Student Protests in Twentieth-Century China - by Jeffrey N Wasserstrom (Paperback)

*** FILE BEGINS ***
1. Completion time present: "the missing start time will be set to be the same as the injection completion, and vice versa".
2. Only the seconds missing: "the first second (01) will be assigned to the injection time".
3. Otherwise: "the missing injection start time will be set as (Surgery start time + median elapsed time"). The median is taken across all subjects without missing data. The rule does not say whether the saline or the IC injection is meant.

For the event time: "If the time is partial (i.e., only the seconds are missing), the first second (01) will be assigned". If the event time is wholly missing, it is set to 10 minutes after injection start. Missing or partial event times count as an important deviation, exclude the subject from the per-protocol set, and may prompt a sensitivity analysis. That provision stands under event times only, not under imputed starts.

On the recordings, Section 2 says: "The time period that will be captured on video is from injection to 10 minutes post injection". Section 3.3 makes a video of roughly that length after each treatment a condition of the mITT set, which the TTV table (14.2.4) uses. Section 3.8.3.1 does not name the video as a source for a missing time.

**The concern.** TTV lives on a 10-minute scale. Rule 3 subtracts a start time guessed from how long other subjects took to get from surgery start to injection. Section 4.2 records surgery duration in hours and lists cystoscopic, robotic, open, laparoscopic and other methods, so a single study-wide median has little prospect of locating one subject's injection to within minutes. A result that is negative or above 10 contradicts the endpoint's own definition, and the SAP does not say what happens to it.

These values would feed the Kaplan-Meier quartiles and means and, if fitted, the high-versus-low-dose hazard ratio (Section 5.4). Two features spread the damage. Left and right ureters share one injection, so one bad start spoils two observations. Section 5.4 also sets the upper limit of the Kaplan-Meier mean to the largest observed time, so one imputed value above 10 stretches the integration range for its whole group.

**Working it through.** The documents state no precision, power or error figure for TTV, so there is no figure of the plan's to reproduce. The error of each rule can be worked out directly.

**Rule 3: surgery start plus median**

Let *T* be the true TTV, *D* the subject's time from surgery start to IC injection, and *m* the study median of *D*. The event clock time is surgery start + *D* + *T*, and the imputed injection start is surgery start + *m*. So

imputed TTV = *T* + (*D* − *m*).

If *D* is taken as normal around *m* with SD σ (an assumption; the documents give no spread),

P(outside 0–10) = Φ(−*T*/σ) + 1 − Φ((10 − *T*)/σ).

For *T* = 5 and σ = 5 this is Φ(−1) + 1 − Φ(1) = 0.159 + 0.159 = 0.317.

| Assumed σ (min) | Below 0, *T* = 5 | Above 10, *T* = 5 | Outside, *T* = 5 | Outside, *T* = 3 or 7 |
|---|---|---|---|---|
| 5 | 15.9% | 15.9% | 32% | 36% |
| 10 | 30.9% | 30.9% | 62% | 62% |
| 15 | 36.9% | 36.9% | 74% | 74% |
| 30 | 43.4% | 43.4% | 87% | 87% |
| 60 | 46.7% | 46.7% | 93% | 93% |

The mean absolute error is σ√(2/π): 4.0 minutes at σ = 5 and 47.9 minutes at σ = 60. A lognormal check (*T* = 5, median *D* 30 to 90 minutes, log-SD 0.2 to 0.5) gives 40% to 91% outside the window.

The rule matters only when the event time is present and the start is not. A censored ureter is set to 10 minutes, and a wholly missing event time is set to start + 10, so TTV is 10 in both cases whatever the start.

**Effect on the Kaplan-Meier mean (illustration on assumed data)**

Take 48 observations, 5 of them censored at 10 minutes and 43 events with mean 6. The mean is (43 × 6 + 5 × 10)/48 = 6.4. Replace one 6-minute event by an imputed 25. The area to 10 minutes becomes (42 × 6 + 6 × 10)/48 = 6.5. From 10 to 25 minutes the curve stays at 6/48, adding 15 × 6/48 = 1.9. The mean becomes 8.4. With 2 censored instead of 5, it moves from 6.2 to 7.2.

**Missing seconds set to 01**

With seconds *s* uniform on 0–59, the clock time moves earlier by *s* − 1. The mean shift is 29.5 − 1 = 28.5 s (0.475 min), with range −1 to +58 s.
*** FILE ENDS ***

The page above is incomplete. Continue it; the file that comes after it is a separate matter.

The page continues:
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"Book Synopsis This is a history of student protests in Shanghai from the turn of the century to 1949, showing how these students experienced and help shape the course of the Chinese Revolution. From the Back Cover ""Wasserstrom has made a major contribution by shaping the history of student protest into a single, twentieth-century story and pattern of complexity. In doing so, he offers a model for rethinking the late imperial, republican, and communist periods as a historical unit conditioned by indigenous and global forces, and explained by sinological and comparative methods.""--Journal of Asian Studies ""It succeeds very well at what it sets out to do: to bring Shanghai and performance theory to bear upon our understanding of student activism in twentieth-century China. Enriched by a comprehensive bibliographical essay and suggestive comparisons with Russian, American, and European student movements, this study sets a new standard for research in social history.""--The China Quarterly Review Quotes Analytical and rich in detail, . . . this study makes an important contribution to our understanding of the roles educated Chinese youth played as challengers of authority.--Journal of Asian History It succeeds very well at what it sets out to do: to bring Shanghai and performance theory to bear upon our understanding of student activism in twentieth-century China. Enriched by a comprehensive bibliographical essay and suggestive comparisons with Russian, American, and European student movements, this study sets a new standard for research in social history.--The China Quarterly Wasserstrom has made a major contribution by shaping the history of student protest into a single, twentieth-century story and pattern of complexity. In doing so, he offers a model for rethinking the late imperial, republican, and communist periods as a historical unit conditioned by indigenous and global forces, and explained by sinological and comparative methods.--Journal of Asian Studies Wasserstrom's study is an important contribution to political, social, and cultural history, and by focusing on the role and techniques of student protest has added an important piece to the complex jigsaw of China's twentieth-century revolution.--Bulletin of the School of Oriental and African Studies About the Author Jeffrey N. Wasserstrom is Associate Professor of History at Indiana University, Bloomington."

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